When Big Ideas Come to town…

An insight by Andrew Howie

Seen by most as the premier film festival on the plant, Cannes is here again. The world’s greatest actors, most beautiful people and movie executives trot along to watch the latest movies. There is a mix of art-house films and big budget productions. The big one this year is with Russell Crowe and Cate Blanchett. The remake of ‘Robin Hood’ is headlining the event. Ably supported by the sequel to the classic ‘Wall Street’. The big draw card at the event is of course the star factor. This year’s event has been judged as having less ‘A-list appeal’ than previous years.

Once all the glitz and glamor of the movie festival winds down and the movie stars go back to their mansions in the hills, the advertising guys roll in. Black tie and ball gowns are replaced with tight jeans and black shirts. People sporting edgy haircuts and even edgier attitudes.

The week long festival is a mix of boozing, schmoozing, learning and boozing. The top advertising minds and talent converge on the small French town hoping to leave with a swagger of awards. Whilst much of it is self absorbed and reflective of what so many hate about the industry, each year the serious cream is on display. Campaigns from around the globe that encapsulate truly integrated thinking and highlight that there is some good still left in the world.

Previous campaigns of note include Cadbury’s ‘Gorilla‘ which featured an old favorite in  a Phil Collins classic to build nostalgia. Uniqlock, a Japanese clothing brand built a clock you could download to your desktop or blog. It featured people dancing and moving about the place in clothes by the brand Uniq.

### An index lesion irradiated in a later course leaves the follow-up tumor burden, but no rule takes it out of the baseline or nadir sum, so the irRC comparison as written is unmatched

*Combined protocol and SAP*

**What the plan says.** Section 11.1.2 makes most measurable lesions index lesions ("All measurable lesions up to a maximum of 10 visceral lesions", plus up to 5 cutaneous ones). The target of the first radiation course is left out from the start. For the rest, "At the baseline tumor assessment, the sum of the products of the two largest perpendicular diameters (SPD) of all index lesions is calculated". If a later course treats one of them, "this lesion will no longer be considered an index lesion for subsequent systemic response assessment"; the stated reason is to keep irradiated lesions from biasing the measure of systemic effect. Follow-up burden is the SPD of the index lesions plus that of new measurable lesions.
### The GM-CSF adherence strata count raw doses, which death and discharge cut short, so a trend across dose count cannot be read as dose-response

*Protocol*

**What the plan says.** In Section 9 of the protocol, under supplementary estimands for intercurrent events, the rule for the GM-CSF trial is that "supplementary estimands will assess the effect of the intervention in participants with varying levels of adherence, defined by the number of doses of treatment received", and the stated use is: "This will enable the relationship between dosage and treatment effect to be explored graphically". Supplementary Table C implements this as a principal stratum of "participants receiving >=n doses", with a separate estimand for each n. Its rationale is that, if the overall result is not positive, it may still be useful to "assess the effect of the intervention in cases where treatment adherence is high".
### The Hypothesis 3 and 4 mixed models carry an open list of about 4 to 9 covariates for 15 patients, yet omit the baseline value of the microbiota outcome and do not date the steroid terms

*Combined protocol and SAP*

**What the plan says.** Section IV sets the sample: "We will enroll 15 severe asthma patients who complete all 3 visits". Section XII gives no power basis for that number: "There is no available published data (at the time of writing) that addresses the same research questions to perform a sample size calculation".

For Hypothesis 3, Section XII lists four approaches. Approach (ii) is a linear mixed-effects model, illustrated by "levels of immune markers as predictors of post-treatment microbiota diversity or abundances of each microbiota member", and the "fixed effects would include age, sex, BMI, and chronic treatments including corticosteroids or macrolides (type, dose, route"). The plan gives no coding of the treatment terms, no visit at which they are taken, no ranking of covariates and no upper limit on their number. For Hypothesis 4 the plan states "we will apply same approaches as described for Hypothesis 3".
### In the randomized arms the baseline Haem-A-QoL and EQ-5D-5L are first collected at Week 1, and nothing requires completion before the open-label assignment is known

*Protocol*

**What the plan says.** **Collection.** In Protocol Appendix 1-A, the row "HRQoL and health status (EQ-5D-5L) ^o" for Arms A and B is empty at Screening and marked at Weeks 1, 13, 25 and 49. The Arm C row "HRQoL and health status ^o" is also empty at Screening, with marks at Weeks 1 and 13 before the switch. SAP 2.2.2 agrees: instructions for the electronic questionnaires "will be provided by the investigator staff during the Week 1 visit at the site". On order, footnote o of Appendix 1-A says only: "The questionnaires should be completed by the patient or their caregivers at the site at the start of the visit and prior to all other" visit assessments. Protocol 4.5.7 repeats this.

More socially sensitive campaigns have been recognized at the festival also. Including a Unicef campaign that invited diners throughout New York to pay for a glass of table water. This money was then used to fund wells and other projects in third would countries. A simple idea showcasing amazing thinking. Barack Obama also received recognition for his integrated electoral campaign in 2008. He took out the coveted Titanium and Integrated Grand Prix.  A huge achievement for something many would not have thought of as advertising.

Advertising campaigns are generally measured using two key metrics. One metric is on the creativity of the ad. Is it memorable? Does it stand out from the noise that surrounds it? Does it inspire people to change their behavior? Does it take media and use it in a new or innovative way? This is the sexier side of the industry. The side that makes you famous.

The other metric is effectiveness. Crudely, this is how many widgets you sell as a result of your campaign. This side is far less sexy. But, get this part right and the Client will give you far more free reign on the creative side. After all, the bottom line is it is all about selling products.

Except for those 7 days. When it is all about the ‘big idea’.